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Reagan’s death spurs stem-cell talk

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WASHINGTON — Ronald Reagan's death after a long struggle with Alzheimer's disease and his widow Nancy's public vow to find a cure have rejuvenated efforts in Congress to expand stem-cell research.

Senate Majority Leader Bill Frist, a doctor, said Tuesday that a 3-year-old policy that limits federal funding should be reviewed. Proponents and patient advocates cite Nancy Reagan's influence on the issue. They point to a letter, signed by a majority of senators, urging President Bush to liberalize his policy.

"We're getting increasing signals from Capitol Hill that there's strong interest," in changing Bush's policy, says Steve McConnell, a lobbyist for the Alzheimer's Association.

But White House spokesman Scott McClellan said Tuesday that Bush's policy will remain in place because enough stem-cell lines are available for research. Congress isn't expected to challenge Bush this year. Some GOP and Democratic congressional staff members say the issue is too controversial to revive with less than five months to Election Day. Many Republicans do not want to embarrass Bush and open him to the wrath of conservative supporters opposed to research on human embryonic stem cells. House Democrats concede that opposition from Speaker Dennis Hastert and Majority Leader Tom DeLay likely dooms action this year.

Scientists say research on human embryonic stem cells holds the potential to cure Alzheimer's, Parkinson's disease, spinal injuries, diabetes and other conditions. Stem cells are a kind of master cell from which the body grows new organs and other tissues. Embryonic stem cells grow into every kind of cell or tissue. Researchers see cloning such cells as a way to create rejection-free transplant tissues for people suffering a wide range of ailments.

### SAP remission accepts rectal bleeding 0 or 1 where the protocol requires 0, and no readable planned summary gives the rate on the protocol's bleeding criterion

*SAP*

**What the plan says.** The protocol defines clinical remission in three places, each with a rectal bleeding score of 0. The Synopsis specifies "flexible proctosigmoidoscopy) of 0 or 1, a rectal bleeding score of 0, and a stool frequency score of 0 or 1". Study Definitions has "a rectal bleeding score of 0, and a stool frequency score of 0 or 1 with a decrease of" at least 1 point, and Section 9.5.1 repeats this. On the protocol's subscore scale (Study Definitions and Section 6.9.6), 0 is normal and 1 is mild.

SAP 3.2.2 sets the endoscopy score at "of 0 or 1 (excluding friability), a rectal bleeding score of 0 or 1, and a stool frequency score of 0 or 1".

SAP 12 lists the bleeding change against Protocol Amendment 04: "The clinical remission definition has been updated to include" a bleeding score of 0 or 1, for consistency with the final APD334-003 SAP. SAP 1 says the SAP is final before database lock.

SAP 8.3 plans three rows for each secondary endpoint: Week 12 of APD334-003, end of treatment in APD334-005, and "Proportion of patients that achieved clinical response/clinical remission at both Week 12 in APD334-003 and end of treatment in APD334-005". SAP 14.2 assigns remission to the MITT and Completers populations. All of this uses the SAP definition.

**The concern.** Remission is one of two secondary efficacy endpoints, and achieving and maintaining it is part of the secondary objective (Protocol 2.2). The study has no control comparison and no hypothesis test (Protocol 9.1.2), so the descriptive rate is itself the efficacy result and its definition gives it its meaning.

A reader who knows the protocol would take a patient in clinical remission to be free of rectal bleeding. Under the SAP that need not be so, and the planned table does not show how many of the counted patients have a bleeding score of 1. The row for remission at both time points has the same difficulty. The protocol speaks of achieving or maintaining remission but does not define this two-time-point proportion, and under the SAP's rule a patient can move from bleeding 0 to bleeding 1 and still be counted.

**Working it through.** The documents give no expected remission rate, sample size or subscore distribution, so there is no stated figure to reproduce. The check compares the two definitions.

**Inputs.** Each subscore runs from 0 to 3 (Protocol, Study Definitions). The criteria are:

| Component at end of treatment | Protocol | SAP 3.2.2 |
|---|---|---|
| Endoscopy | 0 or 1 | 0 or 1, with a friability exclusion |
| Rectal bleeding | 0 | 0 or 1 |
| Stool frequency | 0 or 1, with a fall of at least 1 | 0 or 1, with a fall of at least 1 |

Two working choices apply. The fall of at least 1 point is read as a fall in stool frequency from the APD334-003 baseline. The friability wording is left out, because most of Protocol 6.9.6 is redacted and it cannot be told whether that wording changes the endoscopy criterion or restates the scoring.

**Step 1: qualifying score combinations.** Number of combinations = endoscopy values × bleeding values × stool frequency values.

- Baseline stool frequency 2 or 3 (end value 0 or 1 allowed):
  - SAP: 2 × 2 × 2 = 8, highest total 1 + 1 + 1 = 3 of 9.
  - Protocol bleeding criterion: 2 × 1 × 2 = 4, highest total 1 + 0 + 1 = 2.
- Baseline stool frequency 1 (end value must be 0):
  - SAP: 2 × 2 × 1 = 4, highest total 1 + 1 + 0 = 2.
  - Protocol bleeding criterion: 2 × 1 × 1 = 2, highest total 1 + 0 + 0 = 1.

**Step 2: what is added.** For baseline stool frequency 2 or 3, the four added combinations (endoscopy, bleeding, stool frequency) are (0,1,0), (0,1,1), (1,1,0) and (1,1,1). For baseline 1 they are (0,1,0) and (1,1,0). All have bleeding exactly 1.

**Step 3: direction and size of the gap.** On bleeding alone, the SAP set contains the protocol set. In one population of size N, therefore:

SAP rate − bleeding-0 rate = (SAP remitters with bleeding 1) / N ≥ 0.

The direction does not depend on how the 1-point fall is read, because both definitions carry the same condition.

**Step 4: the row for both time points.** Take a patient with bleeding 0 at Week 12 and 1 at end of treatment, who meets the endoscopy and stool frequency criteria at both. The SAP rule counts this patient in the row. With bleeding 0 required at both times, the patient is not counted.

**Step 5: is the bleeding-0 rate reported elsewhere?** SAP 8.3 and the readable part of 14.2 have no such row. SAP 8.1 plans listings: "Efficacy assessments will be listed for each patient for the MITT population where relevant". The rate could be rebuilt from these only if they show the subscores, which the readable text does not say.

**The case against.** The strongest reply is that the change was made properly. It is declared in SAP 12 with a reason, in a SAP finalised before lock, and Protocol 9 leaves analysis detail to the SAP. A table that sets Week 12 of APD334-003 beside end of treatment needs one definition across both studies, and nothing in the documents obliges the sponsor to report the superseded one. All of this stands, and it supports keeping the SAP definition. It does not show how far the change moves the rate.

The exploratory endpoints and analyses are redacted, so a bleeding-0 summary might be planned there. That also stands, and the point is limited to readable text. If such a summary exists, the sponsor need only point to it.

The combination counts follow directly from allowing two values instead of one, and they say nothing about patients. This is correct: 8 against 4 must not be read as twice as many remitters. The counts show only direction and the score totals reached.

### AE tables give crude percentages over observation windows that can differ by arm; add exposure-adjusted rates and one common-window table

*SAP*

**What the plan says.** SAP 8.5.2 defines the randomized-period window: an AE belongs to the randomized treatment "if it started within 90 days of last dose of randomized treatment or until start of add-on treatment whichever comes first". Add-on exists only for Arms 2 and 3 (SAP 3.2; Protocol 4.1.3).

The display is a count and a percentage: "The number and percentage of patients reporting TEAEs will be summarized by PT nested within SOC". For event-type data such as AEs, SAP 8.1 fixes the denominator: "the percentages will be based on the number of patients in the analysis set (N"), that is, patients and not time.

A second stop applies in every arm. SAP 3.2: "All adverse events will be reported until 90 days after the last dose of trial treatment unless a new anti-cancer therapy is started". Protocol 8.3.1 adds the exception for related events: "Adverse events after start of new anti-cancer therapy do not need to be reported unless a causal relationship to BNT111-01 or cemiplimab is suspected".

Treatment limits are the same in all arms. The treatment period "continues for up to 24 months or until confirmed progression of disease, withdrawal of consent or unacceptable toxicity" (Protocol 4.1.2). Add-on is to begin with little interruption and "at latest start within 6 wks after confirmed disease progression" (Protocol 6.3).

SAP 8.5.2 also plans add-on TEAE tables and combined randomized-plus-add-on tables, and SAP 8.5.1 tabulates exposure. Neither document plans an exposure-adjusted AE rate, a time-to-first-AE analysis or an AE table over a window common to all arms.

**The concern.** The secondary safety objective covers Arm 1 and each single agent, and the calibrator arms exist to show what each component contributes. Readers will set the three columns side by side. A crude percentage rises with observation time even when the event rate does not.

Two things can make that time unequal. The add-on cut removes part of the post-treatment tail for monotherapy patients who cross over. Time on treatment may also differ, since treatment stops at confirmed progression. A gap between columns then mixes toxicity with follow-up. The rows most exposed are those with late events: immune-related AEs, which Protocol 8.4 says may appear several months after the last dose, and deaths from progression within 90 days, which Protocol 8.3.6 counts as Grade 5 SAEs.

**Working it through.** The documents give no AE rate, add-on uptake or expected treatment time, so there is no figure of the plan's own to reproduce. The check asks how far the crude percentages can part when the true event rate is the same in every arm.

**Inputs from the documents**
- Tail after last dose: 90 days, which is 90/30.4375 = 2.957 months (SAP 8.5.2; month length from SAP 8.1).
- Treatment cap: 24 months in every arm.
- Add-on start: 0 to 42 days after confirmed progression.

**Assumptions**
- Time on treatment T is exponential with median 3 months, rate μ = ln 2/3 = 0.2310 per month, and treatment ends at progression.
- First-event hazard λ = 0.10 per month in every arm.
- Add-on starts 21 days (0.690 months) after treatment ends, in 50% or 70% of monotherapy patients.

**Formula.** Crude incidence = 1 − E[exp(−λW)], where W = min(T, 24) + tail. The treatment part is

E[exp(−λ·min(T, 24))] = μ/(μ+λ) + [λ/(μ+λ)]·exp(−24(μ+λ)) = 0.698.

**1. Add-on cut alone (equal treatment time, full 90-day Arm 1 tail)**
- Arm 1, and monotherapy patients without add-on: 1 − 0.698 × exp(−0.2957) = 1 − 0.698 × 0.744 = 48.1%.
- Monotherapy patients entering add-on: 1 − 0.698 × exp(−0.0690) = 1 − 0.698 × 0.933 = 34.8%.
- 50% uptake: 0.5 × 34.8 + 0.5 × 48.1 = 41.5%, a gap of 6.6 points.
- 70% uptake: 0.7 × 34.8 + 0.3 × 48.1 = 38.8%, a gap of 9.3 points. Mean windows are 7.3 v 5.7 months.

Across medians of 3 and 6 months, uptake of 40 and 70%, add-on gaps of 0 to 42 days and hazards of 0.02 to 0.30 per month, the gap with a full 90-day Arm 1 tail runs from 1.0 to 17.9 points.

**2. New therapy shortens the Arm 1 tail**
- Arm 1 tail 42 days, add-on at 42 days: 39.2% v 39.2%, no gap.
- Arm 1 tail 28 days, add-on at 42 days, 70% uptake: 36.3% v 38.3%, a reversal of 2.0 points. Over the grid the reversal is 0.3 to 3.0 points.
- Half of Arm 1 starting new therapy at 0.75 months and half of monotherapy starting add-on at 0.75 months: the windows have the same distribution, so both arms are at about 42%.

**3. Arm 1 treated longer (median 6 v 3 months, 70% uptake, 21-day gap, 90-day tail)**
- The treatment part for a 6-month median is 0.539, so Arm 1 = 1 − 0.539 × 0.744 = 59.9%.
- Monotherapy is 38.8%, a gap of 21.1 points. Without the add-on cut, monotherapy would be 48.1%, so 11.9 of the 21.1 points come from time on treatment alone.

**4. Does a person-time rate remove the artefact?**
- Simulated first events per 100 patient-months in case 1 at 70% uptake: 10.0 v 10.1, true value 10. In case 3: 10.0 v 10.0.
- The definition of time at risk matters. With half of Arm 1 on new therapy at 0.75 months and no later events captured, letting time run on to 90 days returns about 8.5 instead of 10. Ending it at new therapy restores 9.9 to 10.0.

But living human embryos are destroyed to produce stem cells. Opponents say that is an immoral ending of a life, and some are religious conservatives and abortion opponents who are central to the Republican Party's base.

In an effort to find a middle ground, Bush announced a policy in August 2001 that limited federal funding for research to stem-cell lines already in existence. Today, a federal registry lists 78 lines. But only 19 are usable for research; all contain contaminants that make them unsafe to treat humans.

In a letter to Bush sent this week, 58 senators, including 14 Republicans, urged him to allow unused embryos created for infertile couples to be used for research. The letter followed a similar plea from 206 members of the House of Representatives last month. The letters, however, do not represent enough signatures to overcome a Senate filibuster or a presidential veto.

Sen. Orrin Hatch, R-Utah, a key supporter of expanding stem-cell research, said: "Perhaps one of the smaller blessings of (Reagan's death) will be a greater opportunity for Nancy to work on this issue."

But McClellan said Tuesday that "for the first time, the government is exploring the promise of stem-cell research. But (Bush) believes that we don't have to cross a certain moral threshold" to do so.

"He does believe that we should not create life for the sole purpose of destroying it."

While no legislation to overturn the current policy is imminent, Tony Mazzaschi of the Association of American Medical Colleges says the suffering of the Reagans is a possible turning point. "I expect the pressure on the president to adjust his policy to continue building," he said.


Contributing: Judy Keen.